Summit aims to ease racial tensions High school students discuss fall incident

April 04, 1996|By Anne Haddad | Anne Haddad,SUN STAFF

Nov. 13 is still fresh in the minds of the 100 South Carroll High School students who assembled yesterday for a leadership conference intended to soothe long-standing racial tensions at the school.

That was the day that about 20 white students showed up at the school waving Confederate flags from their pickup trucks. Some of them wore shirts with the words "You wear your X, I'll wear mine," referring to Malcolm X and the crossed bars of the Confederate banner.

The racial tension continues, and students said the conference is -- at best -- only one step toward improvement.

"I don't think the next day everything is going to be perfect," said Nate Gazurian, a freshman and one of the majority white students at the school.

Despite the workshops -- in which 100 students picked by school staff actively discussed everything from racism to sexual harassment -- most students will retain their prejudices, he said.

Still, he said, "If everybody tells them what they think, every day, eventually, it's gotta sink in."

Principal David Booz, speaking after the conference, said it was the culmination of work he and other school staff started in December to deal with the aftermath of the November crisis.

It will not be the last such conference, said Mr. Booz, who would like at least one a year. The students at yesterday's conference will meet again in about two weeks and be asked to come up with ideas on how to promote racial harmony at South Carroll.

"If we lay a good foundation this year, just to build on the thinking process, that will be good," Mr. Booz said.

The wounds from November's incident have barely healed. No fights erupted, but students and school officials both said they were frightened to see things go that far. "Our school was grossly embarrassed by all of that," Mr. Booz said of the incident.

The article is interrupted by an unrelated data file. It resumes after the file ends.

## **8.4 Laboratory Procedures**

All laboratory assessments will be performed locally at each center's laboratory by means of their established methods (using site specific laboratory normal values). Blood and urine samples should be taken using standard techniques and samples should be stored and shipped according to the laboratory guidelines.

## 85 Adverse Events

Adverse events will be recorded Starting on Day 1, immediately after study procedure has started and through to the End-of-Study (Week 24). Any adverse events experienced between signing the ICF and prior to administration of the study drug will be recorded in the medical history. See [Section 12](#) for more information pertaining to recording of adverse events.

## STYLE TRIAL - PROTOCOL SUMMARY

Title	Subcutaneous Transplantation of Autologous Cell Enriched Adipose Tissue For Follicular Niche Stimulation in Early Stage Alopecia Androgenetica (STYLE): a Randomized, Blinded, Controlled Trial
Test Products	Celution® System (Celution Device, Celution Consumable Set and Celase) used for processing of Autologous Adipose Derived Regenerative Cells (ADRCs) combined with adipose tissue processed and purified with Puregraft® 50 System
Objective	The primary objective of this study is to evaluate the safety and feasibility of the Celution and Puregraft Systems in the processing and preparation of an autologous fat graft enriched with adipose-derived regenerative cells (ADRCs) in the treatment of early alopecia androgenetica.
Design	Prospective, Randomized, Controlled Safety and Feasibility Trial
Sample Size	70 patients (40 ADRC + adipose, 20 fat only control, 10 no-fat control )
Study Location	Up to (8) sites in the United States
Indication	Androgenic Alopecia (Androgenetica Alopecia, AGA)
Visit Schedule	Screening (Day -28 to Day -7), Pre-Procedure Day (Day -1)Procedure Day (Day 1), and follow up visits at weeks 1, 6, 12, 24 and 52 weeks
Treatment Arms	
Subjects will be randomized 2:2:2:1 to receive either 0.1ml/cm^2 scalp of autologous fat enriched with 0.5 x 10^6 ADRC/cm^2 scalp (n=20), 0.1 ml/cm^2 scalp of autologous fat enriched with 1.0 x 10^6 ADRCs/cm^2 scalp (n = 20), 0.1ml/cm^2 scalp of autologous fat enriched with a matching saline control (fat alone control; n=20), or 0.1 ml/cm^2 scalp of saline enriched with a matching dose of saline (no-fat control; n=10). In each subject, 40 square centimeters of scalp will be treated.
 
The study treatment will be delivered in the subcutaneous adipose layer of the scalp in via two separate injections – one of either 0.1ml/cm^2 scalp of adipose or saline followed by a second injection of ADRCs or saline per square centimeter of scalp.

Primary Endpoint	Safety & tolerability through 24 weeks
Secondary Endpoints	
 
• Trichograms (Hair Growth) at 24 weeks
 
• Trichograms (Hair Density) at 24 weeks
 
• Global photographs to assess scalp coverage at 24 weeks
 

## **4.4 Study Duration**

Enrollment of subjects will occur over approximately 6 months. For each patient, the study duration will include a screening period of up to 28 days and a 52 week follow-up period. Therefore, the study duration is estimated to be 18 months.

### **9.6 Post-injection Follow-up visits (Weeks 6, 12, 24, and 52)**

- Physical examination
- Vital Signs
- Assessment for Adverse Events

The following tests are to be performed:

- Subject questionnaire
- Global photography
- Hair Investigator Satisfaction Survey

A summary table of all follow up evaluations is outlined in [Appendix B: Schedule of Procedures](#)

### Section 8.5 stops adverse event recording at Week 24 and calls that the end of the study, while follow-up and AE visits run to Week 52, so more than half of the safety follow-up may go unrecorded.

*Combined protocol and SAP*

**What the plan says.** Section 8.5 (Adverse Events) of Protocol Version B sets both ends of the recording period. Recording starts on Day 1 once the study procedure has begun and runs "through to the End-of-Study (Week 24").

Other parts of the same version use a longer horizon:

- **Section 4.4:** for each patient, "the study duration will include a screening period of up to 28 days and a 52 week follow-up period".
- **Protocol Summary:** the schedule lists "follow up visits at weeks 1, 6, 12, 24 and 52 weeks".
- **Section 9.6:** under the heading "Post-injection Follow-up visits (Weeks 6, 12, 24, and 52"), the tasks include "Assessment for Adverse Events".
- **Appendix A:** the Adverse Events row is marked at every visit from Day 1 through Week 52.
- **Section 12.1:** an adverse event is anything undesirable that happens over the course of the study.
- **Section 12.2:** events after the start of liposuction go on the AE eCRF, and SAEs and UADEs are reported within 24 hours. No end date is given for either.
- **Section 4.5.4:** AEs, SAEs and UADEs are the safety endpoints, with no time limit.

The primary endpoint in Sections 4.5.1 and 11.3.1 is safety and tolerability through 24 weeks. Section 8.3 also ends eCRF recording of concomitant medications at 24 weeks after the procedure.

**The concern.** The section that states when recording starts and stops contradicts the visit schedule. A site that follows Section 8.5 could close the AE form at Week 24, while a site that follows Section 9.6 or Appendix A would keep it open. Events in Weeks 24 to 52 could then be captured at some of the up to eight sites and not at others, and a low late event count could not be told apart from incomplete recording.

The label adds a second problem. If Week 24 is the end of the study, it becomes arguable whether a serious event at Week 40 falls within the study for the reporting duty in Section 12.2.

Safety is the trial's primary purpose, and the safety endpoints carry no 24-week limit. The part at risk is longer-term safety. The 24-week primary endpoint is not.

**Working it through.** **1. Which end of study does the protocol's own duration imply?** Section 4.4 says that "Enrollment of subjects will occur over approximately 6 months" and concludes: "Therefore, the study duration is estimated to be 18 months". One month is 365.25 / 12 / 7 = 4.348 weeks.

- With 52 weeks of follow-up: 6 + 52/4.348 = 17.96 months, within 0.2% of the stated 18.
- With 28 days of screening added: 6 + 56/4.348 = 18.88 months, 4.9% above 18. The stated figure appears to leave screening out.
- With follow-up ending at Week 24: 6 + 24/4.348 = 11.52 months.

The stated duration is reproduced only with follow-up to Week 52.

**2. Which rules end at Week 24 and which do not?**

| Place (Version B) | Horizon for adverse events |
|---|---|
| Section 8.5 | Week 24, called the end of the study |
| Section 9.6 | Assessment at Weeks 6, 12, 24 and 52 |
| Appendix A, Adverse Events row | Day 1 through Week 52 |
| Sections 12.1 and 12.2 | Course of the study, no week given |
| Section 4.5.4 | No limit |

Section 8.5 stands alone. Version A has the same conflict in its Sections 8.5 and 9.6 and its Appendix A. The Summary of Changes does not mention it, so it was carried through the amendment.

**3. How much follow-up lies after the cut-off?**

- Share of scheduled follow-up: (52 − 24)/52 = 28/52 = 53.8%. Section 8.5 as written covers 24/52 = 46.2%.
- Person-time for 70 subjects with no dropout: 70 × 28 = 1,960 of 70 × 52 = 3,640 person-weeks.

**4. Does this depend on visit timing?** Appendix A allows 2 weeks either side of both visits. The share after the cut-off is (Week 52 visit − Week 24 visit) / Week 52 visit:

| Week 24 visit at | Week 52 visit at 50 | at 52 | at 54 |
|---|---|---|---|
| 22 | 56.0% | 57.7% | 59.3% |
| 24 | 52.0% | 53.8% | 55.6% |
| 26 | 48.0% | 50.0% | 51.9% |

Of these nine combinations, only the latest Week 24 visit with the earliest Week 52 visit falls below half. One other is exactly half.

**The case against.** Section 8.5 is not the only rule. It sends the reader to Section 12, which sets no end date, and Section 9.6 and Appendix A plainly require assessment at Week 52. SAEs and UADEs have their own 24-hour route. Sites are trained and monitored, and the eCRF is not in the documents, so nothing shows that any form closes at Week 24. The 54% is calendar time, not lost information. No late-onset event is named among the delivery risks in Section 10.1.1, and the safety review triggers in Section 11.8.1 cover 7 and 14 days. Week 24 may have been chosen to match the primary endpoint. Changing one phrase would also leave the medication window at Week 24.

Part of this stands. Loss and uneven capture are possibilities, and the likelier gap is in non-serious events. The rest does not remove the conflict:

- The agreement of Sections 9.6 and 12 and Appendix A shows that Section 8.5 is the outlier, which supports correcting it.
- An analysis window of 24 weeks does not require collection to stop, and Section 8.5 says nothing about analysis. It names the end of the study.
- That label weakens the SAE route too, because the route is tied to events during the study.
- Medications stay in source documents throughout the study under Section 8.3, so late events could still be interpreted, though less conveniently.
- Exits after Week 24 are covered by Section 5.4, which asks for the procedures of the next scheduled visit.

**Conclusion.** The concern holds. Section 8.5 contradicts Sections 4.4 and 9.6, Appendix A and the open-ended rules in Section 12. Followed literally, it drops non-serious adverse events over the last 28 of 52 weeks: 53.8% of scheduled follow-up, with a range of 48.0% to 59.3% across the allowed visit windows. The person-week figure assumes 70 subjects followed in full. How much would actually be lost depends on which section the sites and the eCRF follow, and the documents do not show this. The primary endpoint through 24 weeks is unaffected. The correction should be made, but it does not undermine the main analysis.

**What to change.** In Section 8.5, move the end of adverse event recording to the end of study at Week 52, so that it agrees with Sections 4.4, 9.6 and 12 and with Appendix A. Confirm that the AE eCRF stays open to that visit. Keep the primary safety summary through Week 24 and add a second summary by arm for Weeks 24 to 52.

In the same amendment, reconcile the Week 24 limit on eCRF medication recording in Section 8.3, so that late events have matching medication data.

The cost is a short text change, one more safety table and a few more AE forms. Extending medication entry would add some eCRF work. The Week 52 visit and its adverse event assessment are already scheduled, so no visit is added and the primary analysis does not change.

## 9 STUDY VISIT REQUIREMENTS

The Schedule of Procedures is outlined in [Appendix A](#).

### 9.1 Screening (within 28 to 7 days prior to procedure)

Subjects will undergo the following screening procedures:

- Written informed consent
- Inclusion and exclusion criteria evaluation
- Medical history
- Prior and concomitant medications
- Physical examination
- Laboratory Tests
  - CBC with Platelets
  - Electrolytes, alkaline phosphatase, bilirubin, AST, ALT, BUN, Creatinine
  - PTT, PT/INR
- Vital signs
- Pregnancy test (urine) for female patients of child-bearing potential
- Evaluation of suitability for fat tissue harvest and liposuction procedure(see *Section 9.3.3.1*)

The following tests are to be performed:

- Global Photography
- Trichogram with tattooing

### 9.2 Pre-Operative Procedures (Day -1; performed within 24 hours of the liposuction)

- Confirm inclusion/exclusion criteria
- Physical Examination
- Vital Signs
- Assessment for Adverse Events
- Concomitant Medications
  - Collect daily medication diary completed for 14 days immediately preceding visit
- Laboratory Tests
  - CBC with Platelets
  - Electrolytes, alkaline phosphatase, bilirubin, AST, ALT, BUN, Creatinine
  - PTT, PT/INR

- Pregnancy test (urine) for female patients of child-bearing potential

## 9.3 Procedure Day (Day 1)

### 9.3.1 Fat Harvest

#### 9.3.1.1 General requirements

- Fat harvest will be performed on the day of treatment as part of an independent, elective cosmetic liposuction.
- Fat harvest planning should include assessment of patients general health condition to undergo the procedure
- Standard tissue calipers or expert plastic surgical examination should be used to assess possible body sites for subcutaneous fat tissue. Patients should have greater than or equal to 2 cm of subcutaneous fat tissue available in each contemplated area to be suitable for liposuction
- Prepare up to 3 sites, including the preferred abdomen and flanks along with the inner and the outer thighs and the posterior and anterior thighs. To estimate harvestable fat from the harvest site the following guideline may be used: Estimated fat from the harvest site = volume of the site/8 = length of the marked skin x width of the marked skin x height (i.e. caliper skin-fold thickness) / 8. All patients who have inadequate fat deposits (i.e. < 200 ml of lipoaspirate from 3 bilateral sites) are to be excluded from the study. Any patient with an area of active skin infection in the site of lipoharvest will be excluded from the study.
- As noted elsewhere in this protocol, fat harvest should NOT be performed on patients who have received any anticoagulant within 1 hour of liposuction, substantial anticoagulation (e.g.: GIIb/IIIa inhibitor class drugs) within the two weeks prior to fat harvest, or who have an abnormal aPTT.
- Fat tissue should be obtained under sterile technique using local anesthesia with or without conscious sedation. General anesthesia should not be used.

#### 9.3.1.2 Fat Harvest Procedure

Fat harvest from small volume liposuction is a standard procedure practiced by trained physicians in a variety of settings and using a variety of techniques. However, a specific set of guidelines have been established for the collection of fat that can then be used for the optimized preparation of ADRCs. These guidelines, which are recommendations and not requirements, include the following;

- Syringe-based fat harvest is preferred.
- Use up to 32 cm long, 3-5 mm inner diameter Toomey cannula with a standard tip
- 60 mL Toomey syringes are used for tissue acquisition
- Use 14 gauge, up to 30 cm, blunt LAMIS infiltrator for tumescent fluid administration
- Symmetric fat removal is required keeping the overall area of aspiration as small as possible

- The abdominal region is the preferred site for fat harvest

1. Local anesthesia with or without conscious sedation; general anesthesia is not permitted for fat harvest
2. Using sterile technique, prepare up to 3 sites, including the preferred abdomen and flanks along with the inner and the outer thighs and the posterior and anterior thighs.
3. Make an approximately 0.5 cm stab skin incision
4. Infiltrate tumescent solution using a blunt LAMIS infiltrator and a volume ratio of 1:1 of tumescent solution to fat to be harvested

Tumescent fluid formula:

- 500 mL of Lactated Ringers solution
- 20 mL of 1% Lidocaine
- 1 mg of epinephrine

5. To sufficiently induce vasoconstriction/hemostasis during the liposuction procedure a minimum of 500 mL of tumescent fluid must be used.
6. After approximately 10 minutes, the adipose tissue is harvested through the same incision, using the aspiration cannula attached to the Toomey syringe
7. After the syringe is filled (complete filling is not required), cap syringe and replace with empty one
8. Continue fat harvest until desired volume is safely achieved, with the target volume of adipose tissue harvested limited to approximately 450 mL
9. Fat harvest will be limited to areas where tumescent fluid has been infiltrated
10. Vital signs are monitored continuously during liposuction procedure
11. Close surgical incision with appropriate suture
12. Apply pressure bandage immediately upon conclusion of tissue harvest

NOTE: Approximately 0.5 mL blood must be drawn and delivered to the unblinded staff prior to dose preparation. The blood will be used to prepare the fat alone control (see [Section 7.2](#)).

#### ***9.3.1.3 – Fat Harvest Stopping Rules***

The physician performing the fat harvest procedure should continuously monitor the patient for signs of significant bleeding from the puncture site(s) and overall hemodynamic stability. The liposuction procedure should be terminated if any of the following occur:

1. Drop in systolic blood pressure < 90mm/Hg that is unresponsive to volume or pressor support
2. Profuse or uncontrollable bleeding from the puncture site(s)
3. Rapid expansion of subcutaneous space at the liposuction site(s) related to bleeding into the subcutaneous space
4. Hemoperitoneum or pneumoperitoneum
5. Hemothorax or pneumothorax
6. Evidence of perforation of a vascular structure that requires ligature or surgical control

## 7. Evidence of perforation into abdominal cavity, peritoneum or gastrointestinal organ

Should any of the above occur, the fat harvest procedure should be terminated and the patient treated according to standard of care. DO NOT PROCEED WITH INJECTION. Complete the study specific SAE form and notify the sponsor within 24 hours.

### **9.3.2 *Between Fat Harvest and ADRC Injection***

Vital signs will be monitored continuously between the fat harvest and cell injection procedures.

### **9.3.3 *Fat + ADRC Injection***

Yesterday, several white and black students expressed equal outrage.

"I was starting to cry, it was so sad," said April Stephenson, a freshman who is white.

She said at least one or two of the students from the Confederate-flag crowd attended the conference, too -- but doubted they would express their deepest feelings. "There are too many teachers around. They know they'd get in trouble real quick," April said.

South Carroll has 1,338 students -- just 25 of them are black. The black students varied in their assessments of racism at the school.

Massieka Holness, a junior who is black, estimated that half the students have racist beliefs, even if they don't vocalize them. In the tense days leading to Nov. 13, she was addressed by a white student who used a racial slur. "Carroll County is a white racial colony, and they're not used to having black people around," Massieka said.

Jaydin Camacho has been the target of slurs directed at her Hispanic background.

"I came down here from New York," said Jaydin, also a freshman. "I thought it would be better. It turned out the racial tension was much worse."

Although the school has seen nothing as dramatic since that day in November, several students said that now and then someone will show up with a Confederate T-shirt or belt buckle, an emblem that many find offensive.

Many of those at yesterday's conference said that the gathering was a good idea but that few of the students who have voiced racist views appeared to have attended.

Tim Gamber, a white freshman, said he and the other students were expected to take what they got from the conference and "teach" their friends.

"I'm not going to tell them how to think or what to do," he said. "I just don't think it's right to tell someone how they should feel."

Freshman Robby Kesler, who is white, was more enthusiastic. "I'm going to try to make a difference," he said. "If someone is picking on someone else, I might step in and say, 'Excuse me, leave him alone.' "

Pub Date: 4/04/96

Baltimore Sun Articles
|
|
|
Please note the green-lined linked article text has been applied commercially without any involvement from our newsroom editors, reporters or any other editorial staff.